It is inevitable that librarians would jump on Quiet by Susan Cain. This bestseller traces the role of introverts in American society. Having a good character and reputation was once the highest goal one could aspire to. That is, until the cult of personality gradually began to take over – with the rise of Dale Carnegie and commercial advertisements.
The book (and audiobook) is an empowering treatise for those who have grown up with teachers, relatives and strangers criticizing the natural tendencies of the non-extrovert.
Cain says their reserve and solitary nature are qualities that brand them as those possessing “a second-class personality trait, somewhere between a disappointment and a pathology.” It turns out that these are actually strengths, and they should be celebrated, rather than be regarded with suspician. Introverts have the ability to concentrate for long periods of time, making them good inventors, researchers, musicians, scientists and writers.
The American Library Association blog, Shelf Renewal, blogged about Cain recently. In the post, Introverts Rising, they categorize literature’s most famous characters as either introverts or extroverts. (Howard Roark is an introvert; Tom Sawyer is the ultimate extrovert).
The audiobook version of Steve Jobs by Walter Isaacson is, for me, the ideal audiobook. It’s easy to pick up the narrative’s thread after a day or a week if you just listen to it in your car. Isaacson writes in a straightforward, journalistic style, accessible for listeners as well as readers.
It’s both fascinating in terms of the story of Steve Jobs as a person and as a genius of electronic aesthetics. You learn a lot about computers, design theory, and how to pull extremely clever pranks and practical jokes.
Isaacson presents a picture of a man with great flaws and immense talents. At the end of book, the listener is still not able to draw a pat conclusion about his character. The last part is, of course, painful to hear – as Isaacson tells the story of a life and spirit cut tragically short.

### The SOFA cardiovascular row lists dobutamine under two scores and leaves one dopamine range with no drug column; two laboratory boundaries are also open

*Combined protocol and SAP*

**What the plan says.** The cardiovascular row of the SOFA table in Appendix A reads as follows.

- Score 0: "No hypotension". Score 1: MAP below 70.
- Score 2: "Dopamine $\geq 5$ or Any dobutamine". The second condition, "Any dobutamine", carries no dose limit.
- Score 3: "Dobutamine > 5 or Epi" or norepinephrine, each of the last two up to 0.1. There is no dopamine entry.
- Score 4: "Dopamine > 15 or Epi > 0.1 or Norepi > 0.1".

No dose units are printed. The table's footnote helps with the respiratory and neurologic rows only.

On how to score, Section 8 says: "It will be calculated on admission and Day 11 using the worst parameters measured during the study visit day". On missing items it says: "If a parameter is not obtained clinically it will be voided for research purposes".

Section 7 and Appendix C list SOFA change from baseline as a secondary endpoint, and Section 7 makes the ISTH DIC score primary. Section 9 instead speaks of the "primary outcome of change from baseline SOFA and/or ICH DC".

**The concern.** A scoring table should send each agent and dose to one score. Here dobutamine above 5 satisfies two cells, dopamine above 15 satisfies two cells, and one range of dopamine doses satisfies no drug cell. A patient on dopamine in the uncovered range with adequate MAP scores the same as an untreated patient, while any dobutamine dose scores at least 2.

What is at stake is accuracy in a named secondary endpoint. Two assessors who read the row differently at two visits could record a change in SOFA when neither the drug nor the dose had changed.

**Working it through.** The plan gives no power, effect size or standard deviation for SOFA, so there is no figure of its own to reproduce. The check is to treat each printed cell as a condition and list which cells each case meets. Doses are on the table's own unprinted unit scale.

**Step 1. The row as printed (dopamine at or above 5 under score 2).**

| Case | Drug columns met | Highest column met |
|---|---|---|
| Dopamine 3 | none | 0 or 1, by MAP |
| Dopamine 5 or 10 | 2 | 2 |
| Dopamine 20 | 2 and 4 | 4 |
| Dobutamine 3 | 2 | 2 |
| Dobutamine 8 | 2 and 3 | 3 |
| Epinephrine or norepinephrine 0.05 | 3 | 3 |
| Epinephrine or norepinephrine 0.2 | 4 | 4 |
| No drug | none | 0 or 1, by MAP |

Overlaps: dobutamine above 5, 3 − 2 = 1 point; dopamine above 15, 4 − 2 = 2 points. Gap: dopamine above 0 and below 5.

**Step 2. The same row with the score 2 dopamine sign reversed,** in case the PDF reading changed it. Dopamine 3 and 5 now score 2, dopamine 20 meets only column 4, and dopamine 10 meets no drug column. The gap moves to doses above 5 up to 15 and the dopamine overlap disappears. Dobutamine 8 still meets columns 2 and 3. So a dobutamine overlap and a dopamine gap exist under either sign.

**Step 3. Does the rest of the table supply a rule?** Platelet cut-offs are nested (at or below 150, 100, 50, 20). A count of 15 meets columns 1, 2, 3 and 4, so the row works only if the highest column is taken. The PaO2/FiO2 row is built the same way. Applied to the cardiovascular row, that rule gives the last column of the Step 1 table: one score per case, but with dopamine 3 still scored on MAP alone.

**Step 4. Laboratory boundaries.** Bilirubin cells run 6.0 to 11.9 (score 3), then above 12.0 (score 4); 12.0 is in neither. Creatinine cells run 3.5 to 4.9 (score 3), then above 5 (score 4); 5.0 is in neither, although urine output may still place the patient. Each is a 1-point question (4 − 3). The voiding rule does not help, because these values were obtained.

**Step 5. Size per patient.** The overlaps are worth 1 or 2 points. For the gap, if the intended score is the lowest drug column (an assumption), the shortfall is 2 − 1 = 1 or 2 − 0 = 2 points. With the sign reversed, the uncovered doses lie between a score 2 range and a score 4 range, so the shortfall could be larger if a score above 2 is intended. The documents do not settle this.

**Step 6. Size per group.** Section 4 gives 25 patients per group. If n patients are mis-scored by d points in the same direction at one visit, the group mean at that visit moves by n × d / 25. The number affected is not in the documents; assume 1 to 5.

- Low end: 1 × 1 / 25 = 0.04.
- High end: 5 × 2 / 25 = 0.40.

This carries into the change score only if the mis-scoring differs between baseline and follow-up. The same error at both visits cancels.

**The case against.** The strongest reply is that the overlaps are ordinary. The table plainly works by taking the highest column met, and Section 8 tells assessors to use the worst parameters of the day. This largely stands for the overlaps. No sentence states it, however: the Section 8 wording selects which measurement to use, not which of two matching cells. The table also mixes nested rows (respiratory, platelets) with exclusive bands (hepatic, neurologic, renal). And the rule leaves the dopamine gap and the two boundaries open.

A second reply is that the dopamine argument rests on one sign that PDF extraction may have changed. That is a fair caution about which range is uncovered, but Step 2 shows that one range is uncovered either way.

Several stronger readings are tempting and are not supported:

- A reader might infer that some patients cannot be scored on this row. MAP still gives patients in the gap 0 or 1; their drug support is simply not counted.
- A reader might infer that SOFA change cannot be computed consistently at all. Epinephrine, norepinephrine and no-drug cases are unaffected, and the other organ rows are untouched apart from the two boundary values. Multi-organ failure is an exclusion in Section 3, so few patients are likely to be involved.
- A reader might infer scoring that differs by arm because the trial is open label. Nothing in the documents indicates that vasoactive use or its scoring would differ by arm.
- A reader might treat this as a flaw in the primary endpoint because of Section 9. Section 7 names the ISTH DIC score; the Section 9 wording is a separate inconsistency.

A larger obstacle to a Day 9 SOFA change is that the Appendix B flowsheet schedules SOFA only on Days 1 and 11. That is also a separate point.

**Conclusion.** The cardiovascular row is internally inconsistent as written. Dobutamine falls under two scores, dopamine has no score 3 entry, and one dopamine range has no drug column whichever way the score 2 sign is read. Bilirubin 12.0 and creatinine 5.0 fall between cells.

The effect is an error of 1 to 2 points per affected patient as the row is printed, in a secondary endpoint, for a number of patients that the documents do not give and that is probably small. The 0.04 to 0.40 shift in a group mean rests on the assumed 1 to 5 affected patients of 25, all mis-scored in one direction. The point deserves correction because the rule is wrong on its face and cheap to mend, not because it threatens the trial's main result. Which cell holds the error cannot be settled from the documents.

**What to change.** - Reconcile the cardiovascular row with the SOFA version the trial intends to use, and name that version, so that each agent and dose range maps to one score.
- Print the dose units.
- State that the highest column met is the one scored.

If you enjoy P.G. Wodehouse, you will love Simon Brett’s newest mystery, Blotto, Twinks and the Ex-King’s Daughter. Blotto is even more clueless than the aristocratic Bertie Wooster.
While Wooster has his butler, Jeeves, Blotto is also lucky enough to have a much smarter sidekick. In this case, the handsome son of the Duke of Tawcaster (pronounced taster) is guided by his sister, Twinks. She is not only smart, but beautiful and loves to use her analytical skills to solve mysteries. In this book, she feels fortunate to have a dead body right in her own home, Tawcaster Towers. Her mother, the Duchess, forces the local constable to spirit away the dead body before her dinner party adjourns for cigars.
Britain’s ruling class is parodied in a cheerfully absurdist writing style, and the time between the two world wars seems refreshingly innocent.
February 29th will be here before we know it! Yay, we need more February, right?
The Proposal doesn’t actually take place in a leap year as far as I know, but Sandra Bullock’s character, Maggie, does follow that holiday’s tradition of a woman proposing to a man.
The ruthless Maggie, in order to avoid deportation, forces her subordinate, (Ryan Reynolds), to marry her. Hilarity ensues when they visit the groom’s family in Alaska. As is mandatory, Betty White plays a grandmother prone to mildly offensive insults and truth telling.
Alaska, Bullock and Reynolds are enjoyable to behold. You could do worse than pop this into the dvd player on your extra day of 2012.
At the start of A Quiet Death, Hannah Ives is riding the Washington D.C. metro when her train crashes. Though injured herself, she tries to help a fellow passenger who is very badly hurt. In the confusion, she ends up with a shopping bag he was carrying. Eventually she reads the letters it contains in order to return the bag to him.
I picked up the book because I was interested in the Washington D.C. setting and that promise was fulfilled. Marcia Talley does well in portraying a city that revolves around the government – for example, the subtleties of how prestigious a restaurant is – based on the level of the bureaucrats who frequent it.